An artificial leaf may provide fuel for us in the future. This new innovative technology is the work of scientists at Harvard, who have developed a bionic leaf that turns solar energy into fuel. This recent development might one day be used to power our vehicles.
Scientists Daniel Nocera (Harvard University) and Pamela Silver (Harvard Medical School) have joined forces to create this groundbreaking solar power system that divides hydrogen-eating bacteria and water molecules so that it can produce liquid fuels. The team demonstrated how the bionic leaf 2.0 can produce usable fuels in an impressively efficient way.
The new model is designed on previous research conducted by a team of researchers that also included Nocera and Silver. The first model of the artificial leaf faced several issues, but it was still able to produce isopropanol using solar energy.
The process basically copies the natural process of photosynthesis. Like the previous versions of the artificial leaves, the bionic leaf 2.0 has to be placed in water and, while it absorbs solar energy, it splits the water molecules into the component gases (hydrogen and oxygen). The gases can be collected and used in fuel cells to generate electricity. Now, however, the artificial leaf may provide fuel.
But that’s as close to a leaf as it gets. Pamela Silver, co-author on the paper, says visitors to her laboratory are disappointed. The bionic leaf looks nothing like a natural leaf. “It’s just a jar with wires coming out of it,” Silver says.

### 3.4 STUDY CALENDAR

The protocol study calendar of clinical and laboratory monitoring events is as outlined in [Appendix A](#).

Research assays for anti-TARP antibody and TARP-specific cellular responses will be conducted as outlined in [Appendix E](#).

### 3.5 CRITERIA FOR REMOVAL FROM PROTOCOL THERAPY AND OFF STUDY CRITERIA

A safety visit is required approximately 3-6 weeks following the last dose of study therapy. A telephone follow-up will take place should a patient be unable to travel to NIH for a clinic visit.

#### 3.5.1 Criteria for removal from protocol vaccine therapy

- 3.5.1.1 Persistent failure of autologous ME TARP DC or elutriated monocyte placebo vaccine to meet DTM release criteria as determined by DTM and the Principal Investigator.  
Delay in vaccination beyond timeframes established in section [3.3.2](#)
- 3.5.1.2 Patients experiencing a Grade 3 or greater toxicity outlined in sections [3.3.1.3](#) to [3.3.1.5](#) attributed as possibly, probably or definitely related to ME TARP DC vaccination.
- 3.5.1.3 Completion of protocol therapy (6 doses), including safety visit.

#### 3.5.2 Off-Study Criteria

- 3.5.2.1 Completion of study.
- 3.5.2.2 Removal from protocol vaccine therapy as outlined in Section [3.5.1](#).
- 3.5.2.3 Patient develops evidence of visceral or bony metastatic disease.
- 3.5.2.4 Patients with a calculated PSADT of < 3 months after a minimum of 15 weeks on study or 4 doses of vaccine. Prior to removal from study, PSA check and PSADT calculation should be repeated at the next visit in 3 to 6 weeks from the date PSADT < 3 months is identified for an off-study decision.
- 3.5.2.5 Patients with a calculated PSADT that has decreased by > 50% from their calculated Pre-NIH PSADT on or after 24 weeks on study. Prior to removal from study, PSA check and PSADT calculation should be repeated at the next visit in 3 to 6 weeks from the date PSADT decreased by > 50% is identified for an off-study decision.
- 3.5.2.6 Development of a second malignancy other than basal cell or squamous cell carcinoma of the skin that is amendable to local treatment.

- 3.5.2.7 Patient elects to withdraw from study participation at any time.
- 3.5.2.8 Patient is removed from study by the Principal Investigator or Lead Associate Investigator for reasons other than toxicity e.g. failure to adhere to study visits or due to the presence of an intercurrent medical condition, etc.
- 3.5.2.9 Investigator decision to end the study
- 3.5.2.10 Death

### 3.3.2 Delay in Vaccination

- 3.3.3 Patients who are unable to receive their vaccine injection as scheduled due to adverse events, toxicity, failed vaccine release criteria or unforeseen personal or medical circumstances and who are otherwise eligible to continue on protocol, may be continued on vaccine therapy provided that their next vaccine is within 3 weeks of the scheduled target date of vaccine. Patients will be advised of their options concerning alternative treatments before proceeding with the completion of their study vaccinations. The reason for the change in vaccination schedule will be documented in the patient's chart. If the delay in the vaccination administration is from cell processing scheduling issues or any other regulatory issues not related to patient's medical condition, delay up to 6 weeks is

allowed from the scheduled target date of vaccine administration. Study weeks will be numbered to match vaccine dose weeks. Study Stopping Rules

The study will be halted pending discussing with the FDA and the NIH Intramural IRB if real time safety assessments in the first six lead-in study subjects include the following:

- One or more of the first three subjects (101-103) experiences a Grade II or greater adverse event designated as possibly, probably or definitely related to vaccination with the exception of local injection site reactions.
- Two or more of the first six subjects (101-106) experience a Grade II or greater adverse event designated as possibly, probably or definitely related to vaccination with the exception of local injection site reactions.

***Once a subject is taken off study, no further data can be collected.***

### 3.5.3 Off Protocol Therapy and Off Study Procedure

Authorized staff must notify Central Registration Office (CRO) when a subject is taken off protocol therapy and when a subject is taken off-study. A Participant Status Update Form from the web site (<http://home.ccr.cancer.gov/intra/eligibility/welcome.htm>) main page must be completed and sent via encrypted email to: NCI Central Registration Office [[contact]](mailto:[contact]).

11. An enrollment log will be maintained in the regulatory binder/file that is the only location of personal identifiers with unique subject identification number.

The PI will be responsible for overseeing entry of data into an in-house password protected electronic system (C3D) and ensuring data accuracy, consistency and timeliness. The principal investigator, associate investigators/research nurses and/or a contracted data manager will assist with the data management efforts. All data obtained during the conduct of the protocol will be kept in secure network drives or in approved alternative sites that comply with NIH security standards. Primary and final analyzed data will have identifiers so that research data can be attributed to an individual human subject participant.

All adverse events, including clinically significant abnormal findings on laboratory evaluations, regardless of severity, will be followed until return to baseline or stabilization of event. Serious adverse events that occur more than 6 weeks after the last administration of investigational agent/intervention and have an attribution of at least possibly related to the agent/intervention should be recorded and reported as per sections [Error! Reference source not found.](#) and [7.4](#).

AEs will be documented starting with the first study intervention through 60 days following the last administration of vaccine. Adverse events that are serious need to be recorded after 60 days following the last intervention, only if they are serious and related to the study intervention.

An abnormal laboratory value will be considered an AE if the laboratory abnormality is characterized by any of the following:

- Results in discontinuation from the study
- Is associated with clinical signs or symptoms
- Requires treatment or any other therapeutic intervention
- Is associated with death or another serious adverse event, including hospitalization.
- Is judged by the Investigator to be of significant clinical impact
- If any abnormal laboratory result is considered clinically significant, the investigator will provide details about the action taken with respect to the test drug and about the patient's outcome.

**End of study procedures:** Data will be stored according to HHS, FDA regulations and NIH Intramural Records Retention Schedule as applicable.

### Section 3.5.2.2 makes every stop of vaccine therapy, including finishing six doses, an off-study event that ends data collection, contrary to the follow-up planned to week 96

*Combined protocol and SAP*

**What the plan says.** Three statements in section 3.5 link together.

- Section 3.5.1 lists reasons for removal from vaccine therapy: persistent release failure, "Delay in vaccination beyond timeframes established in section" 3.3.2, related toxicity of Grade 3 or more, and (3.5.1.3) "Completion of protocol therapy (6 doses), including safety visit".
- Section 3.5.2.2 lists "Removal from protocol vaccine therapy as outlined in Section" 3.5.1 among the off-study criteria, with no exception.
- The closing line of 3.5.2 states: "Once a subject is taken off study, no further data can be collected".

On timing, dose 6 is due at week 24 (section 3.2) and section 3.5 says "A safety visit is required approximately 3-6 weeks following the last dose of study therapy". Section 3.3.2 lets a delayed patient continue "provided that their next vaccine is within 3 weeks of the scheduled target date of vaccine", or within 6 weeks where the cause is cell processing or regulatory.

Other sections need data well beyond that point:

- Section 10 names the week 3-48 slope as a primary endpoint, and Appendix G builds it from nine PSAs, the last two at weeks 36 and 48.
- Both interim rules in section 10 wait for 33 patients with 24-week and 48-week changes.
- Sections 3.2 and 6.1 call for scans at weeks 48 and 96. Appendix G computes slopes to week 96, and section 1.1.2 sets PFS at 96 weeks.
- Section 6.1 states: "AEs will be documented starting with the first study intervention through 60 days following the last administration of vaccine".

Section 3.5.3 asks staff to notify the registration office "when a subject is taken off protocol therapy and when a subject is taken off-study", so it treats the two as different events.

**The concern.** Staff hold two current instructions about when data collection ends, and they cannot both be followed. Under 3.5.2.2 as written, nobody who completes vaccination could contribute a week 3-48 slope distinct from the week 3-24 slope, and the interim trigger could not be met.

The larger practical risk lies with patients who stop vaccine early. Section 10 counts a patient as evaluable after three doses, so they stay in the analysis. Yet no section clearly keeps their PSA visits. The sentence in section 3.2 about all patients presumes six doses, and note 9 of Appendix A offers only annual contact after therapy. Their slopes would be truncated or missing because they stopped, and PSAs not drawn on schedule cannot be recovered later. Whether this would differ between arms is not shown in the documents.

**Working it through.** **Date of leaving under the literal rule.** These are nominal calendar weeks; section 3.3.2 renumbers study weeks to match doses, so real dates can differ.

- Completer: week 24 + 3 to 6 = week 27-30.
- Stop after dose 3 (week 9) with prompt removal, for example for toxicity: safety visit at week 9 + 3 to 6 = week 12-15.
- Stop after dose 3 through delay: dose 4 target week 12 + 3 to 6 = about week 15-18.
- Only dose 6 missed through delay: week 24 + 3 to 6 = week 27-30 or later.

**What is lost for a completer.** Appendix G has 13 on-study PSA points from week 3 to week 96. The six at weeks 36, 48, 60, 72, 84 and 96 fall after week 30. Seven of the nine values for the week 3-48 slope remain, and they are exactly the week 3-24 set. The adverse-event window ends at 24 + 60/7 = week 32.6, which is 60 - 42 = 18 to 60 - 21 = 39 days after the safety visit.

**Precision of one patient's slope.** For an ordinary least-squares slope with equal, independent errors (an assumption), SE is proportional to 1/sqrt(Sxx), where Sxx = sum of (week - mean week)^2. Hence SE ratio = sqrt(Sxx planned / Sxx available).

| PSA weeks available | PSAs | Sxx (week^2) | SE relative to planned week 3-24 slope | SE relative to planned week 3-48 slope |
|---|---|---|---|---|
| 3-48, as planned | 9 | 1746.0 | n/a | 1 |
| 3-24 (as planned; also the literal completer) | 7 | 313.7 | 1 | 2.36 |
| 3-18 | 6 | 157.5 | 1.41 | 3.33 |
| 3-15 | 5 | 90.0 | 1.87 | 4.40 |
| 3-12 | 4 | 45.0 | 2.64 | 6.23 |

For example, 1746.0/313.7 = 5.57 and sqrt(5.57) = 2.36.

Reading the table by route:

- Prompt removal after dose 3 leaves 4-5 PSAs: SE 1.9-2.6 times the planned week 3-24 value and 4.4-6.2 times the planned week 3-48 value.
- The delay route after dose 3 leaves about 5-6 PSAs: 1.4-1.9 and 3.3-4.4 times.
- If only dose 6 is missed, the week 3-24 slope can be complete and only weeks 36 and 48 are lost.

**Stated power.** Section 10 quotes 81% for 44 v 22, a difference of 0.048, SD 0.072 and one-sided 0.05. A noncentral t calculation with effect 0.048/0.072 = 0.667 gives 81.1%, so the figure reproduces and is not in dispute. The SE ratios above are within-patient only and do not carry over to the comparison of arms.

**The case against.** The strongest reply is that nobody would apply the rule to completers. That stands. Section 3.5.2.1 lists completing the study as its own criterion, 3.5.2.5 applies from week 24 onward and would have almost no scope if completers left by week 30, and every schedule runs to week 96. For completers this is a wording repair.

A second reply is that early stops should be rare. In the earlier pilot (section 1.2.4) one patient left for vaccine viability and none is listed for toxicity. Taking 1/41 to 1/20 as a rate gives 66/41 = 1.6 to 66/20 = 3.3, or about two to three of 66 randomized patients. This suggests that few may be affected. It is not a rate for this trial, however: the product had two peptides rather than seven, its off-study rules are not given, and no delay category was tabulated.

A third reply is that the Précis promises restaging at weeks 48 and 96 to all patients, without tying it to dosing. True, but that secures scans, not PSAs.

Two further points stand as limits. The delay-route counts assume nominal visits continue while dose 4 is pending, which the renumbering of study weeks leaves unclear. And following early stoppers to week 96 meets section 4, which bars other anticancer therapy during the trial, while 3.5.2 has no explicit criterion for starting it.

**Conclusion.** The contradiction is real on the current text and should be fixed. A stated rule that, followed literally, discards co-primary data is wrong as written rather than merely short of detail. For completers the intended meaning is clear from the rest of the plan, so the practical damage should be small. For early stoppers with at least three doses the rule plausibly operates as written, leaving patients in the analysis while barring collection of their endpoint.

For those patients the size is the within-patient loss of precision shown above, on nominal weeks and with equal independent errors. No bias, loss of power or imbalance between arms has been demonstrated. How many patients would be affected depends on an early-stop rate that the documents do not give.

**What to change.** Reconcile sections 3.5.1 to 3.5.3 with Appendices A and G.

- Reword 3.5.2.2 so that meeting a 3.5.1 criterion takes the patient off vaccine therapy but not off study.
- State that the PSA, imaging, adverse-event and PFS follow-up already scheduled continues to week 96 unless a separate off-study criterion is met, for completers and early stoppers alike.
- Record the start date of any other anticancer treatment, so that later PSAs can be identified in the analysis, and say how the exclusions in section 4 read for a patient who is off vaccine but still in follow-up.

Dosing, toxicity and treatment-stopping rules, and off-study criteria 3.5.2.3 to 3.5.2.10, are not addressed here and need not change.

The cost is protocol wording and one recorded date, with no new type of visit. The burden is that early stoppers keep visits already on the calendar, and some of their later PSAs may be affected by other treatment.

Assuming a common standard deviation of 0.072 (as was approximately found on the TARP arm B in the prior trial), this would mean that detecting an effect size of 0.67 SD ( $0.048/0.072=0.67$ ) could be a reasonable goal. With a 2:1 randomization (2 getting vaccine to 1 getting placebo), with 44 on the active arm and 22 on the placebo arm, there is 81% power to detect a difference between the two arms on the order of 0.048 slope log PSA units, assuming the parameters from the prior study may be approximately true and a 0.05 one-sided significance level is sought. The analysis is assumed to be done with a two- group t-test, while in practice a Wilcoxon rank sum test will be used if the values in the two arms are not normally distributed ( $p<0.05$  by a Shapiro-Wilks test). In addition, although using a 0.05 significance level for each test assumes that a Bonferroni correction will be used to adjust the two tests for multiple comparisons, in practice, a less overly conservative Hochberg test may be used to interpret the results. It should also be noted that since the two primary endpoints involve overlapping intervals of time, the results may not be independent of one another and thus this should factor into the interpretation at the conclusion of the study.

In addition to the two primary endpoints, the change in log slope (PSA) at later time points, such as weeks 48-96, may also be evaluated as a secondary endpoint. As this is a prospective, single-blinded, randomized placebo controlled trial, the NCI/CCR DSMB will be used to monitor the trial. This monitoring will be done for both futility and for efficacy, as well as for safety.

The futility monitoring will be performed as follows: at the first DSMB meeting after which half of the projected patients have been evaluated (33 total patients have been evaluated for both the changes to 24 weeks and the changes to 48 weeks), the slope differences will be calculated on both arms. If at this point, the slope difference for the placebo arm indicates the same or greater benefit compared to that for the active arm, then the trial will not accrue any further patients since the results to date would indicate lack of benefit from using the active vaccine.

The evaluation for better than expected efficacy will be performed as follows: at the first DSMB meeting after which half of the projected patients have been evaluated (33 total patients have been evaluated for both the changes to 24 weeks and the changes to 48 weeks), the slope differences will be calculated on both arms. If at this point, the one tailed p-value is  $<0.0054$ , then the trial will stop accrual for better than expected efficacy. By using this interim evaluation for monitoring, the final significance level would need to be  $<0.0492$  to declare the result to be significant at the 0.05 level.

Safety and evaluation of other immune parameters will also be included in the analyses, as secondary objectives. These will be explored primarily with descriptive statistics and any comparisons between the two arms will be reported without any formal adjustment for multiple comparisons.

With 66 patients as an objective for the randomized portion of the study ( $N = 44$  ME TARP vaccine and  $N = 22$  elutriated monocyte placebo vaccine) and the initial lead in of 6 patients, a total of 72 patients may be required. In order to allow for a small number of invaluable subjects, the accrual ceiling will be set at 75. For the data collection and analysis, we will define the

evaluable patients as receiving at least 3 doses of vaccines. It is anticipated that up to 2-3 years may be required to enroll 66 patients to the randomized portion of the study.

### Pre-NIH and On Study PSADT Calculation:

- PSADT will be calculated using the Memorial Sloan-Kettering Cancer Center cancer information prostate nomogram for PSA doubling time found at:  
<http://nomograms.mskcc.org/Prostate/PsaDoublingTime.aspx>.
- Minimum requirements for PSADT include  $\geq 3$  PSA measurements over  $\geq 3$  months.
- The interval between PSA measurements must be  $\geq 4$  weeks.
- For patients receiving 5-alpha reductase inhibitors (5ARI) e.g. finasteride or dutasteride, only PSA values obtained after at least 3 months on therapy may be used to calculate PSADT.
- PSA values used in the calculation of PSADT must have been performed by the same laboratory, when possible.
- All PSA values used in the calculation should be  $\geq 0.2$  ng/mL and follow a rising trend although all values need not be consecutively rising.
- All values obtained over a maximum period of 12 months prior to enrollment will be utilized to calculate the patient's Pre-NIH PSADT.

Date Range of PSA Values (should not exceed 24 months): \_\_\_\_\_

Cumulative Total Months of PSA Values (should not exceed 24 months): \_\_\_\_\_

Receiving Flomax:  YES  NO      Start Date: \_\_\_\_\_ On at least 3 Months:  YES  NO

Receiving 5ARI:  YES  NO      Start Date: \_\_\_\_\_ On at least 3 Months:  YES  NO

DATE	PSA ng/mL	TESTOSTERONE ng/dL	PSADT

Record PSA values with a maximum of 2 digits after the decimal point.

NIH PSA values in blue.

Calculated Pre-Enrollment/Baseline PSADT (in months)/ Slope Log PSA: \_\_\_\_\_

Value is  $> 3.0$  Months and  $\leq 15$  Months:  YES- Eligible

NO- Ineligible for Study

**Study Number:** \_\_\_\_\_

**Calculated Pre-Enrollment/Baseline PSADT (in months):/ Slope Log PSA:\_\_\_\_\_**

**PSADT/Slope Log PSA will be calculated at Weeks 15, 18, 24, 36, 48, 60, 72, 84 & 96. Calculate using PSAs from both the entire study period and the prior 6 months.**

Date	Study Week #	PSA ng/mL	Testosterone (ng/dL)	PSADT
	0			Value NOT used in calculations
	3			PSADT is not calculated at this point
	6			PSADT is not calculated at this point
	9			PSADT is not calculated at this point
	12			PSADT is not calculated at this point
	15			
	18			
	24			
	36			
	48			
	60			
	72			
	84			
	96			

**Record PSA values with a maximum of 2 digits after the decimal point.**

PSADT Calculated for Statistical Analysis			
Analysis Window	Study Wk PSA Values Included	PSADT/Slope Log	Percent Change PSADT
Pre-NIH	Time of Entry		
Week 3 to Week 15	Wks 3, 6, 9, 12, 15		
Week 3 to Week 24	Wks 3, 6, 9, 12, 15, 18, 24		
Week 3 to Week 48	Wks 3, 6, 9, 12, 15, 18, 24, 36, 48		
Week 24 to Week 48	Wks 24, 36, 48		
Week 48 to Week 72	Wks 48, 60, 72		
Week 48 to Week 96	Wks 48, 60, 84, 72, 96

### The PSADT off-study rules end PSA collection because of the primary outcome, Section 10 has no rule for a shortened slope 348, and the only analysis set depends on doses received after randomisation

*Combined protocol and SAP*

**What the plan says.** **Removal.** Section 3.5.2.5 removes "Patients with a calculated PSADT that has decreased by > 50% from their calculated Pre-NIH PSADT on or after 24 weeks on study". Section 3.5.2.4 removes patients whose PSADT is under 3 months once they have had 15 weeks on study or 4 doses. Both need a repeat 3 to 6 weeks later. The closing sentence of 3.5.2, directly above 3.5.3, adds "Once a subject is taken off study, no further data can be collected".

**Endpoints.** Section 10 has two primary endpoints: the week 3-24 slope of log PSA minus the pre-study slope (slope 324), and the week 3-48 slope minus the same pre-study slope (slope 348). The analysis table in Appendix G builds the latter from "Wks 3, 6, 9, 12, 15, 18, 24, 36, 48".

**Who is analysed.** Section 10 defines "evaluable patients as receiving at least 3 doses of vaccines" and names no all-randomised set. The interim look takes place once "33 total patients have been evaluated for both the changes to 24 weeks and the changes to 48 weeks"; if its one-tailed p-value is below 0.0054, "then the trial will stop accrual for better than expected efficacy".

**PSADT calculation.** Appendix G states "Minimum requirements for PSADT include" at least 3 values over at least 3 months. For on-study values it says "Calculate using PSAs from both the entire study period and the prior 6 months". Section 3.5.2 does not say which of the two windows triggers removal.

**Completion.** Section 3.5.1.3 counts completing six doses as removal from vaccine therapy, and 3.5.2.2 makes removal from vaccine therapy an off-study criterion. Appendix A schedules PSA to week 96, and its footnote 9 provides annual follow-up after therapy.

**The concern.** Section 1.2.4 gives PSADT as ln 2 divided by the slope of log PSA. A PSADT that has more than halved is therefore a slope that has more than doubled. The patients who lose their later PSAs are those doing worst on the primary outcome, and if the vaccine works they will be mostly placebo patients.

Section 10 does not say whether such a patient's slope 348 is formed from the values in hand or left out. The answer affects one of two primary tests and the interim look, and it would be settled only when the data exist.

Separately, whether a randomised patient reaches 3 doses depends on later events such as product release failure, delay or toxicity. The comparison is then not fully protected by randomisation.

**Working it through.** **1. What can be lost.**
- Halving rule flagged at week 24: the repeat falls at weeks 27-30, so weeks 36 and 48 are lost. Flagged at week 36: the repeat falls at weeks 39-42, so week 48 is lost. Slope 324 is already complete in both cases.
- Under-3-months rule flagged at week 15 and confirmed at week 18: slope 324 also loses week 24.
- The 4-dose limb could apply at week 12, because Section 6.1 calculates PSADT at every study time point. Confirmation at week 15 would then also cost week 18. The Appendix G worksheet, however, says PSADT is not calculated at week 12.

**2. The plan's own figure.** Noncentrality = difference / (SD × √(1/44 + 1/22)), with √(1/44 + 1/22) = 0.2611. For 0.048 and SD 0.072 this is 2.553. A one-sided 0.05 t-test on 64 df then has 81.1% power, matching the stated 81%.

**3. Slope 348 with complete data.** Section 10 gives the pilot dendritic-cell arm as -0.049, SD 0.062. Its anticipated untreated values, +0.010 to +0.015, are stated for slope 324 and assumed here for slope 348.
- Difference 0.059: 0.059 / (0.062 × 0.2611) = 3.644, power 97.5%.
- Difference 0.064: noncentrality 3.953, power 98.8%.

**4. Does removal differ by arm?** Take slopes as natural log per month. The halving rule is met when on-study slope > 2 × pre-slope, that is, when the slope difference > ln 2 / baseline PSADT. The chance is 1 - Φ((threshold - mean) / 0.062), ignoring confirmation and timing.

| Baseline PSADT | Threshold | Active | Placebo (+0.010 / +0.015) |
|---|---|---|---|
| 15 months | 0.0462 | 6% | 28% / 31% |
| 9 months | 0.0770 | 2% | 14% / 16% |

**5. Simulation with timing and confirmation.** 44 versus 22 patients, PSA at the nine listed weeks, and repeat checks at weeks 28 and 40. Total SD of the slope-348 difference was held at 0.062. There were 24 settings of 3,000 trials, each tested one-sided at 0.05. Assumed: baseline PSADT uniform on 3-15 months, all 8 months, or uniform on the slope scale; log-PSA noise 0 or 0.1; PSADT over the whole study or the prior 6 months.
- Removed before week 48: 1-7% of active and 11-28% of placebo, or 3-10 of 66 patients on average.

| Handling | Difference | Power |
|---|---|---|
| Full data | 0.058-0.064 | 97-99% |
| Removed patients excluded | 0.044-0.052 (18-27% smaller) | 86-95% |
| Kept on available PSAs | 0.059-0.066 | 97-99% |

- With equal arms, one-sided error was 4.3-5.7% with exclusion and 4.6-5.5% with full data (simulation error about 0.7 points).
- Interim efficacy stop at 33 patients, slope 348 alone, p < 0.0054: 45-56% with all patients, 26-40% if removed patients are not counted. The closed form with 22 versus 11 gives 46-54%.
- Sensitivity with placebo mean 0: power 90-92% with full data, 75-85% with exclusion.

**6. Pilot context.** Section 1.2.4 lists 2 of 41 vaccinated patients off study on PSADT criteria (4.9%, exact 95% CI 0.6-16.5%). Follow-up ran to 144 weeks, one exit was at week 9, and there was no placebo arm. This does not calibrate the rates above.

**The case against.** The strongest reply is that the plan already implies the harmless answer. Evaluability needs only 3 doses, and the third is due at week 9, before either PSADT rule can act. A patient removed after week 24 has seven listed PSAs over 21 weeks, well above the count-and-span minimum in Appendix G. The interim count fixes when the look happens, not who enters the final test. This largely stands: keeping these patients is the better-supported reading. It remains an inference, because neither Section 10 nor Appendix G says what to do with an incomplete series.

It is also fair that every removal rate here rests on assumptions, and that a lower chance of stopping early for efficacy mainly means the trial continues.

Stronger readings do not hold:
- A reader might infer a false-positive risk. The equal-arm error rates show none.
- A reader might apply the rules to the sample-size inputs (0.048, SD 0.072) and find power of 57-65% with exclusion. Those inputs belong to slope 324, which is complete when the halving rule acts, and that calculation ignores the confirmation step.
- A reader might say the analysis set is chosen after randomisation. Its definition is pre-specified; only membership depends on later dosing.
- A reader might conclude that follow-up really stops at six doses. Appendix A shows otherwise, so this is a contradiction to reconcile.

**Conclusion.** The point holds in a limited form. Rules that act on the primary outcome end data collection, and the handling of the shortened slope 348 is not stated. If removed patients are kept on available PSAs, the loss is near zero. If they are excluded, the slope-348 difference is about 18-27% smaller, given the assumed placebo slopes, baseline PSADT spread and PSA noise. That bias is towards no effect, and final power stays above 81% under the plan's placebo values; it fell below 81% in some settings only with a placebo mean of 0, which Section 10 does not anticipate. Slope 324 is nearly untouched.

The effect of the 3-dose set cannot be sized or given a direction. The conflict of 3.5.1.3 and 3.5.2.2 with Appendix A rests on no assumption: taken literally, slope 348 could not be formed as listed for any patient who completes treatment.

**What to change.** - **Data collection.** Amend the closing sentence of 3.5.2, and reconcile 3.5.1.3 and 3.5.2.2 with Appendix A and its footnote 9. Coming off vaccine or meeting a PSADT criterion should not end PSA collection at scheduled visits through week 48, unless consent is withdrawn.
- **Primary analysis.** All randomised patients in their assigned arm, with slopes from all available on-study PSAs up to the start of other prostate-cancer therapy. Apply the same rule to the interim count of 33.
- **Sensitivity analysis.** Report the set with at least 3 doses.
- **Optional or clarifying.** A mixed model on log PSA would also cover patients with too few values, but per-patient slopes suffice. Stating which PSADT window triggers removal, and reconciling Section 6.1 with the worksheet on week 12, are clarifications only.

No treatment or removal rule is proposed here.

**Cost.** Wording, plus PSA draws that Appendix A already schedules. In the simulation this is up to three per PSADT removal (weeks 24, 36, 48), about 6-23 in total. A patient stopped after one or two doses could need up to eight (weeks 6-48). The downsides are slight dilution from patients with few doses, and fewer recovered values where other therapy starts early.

The latest bionic leaf transforms solar energy into biomass with an impressive efficiency rate of 10 percent. This is quite a significant accomplishment, given that the among the fast-growing plant species, the rate is only 1 percent. This means that it’s ten times more efficient than the most effective plants.
Another benefit of the new bionic leaf model is that is can also create isopentanol, isobutanol, and PHB. The catalyst prevents it from leaking into the final solution.
The team behind the new technology says it is currently working on possible commercial applications. Researcher Daniel Nocera plans to use this technology in developing countries because it is an inexpensive source of renewable energy. It could be used to power individual homes.
The paper on the research was published June 3 in the journal Science.
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